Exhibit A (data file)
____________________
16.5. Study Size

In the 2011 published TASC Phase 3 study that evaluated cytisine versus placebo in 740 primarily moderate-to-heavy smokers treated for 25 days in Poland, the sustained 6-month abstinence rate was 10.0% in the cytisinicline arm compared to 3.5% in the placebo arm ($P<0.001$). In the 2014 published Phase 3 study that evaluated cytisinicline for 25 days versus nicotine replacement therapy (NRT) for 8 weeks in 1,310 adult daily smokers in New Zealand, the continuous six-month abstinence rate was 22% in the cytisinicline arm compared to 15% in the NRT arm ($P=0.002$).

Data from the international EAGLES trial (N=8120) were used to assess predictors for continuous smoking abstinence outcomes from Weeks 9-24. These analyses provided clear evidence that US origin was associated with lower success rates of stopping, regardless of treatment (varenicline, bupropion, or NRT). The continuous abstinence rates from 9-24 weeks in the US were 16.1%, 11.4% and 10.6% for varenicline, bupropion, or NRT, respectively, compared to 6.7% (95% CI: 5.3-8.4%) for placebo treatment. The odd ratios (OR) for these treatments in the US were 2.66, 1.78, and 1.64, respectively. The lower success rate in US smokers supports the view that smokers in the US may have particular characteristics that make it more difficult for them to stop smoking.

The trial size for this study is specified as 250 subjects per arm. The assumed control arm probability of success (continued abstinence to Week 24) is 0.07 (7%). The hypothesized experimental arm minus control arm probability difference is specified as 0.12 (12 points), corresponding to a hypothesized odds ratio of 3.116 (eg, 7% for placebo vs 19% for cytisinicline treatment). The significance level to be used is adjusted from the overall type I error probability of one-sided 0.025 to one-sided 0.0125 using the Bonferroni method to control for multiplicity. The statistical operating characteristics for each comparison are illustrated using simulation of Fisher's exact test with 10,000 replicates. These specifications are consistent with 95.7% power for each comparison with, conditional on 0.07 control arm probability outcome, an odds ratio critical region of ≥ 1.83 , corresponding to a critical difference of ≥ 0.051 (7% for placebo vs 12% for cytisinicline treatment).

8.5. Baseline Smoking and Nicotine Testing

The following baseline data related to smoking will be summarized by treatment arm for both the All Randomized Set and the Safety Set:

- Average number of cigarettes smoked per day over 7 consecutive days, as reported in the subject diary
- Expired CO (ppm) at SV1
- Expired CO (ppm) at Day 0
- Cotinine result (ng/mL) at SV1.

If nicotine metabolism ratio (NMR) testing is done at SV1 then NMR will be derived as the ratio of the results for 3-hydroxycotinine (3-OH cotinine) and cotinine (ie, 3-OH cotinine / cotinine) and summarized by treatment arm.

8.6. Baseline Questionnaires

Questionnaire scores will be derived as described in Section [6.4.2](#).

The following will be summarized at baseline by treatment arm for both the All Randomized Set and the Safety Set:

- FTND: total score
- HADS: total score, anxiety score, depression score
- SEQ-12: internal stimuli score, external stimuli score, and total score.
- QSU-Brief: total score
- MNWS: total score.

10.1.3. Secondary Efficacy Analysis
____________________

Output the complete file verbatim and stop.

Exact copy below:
16.5. Study Size

In the 2011 published TASC Phase 3 study that evaluated cytisine versus placebo in 740 primarily moderate-to-heavy smokers treated for 25 days in Poland, the sustained 6-month abstinence rate was 10.0% in the cytisinicline arm compared to 3.5% in the placebo arm ($P<0.001$). In the 2014 published Phase 3 study that evaluated cytisinicline for 25 days versus nicotine replacement therapy (NRT) for 8 weeks in 1,310 adult daily smokers in New Zealand, the continuous six-month abstinence rate was 22% in the cytisinicline arm compared to 15% in the NRT arm ($P=0.002$).

Data from the international EAGLES trial (N=8120) were used to assess predictors for continuous smoking abstinence outcomes from Weeks 9-24. These analyses provided clear evidence that US origin was associated with lower success rates of stopping, regardless of treatment (varenicline, bupropion, or NRT). The continuous abstinence rates from 9-24 weeks in the US were 16.1%, 11.4% and 10.6% for varenicline, bupropion, or NRT, respectively, compared to 6.7% (95% CI: 5.3-8.4%) for placebo treatment. The odd ratios (OR) for these treatments in the US were 2.66, 1.78, and 1.64, respectively. The lower success rate in US smokers supports the view that smokers in the US may have particular characteristics that make it more difficult for them to stop smoking.

The trial size for this study is specified as 250 subjects per arm. The assumed control arm probability of success (continued abstinence to Week 24) is 0.07 (7%). The hypothesized experimental arm minus control arm probability difference is specified as 0.12 (12 points), corresponding to a hypothesized odds ratio of 3.116 (eg, 7% for placebo vs 19% for cytisinicline treatment). The significance level to be used is adjusted from the overall type I error probability of one-sided 0.025 to one-sided 0.0125 using the Bonferroni method to control for multiplicity. The statistical operating characteristics for each comparison are illustrated using simulation of Fisher's exact test with 10,000 replicates. These specifications are consistent with 95.7% power for each comparison with, conditional on 0.07 control arm probability outcome, an odds ratio critical region of ≥ 1.83 , corresponding to a critical difference of ≥ 0.051 (7% for placebo vs 12% for cytisinicline treatment).

8.5. Baseline Smoking and Nicotine Testing

The following baseline data related to smoking will be summarized by treatment arm for both the All Randomized Set and the Safety Set:

- Average number of cigarettes smoked per day over 7 consecutive days, as reported in the subject diary
- Expired CO (ppm) at SV1
- Expired CO (ppm) at Day 0
- Cotinine result (ng/mL) at SV1.

If nicotine metabolism ratio (NMR) testing is done at SV1 then NMR will be derived as the ratio of the results for 3-hydroxycotinine (3-OH cotinine) and cotinine (ie, 3-OH cotinine / cotinine) and summarized by treatment arm.

8.6. Baseline Questionnaires

Questionnaire scores will be derived as described in Section [6.4.2](#).

The following will be summarized at baseline by treatment arm for both the All Randomized Set and the Safety Set:

- FTND: total score
- HADS: total score, anxiety score, depression score
- SEQ-12: internal stimuli score, external stimuli score, and total score.
- QSU-Brief: total score
- MNWS: total score.

10.1.3. Secondary Efficacy Analysis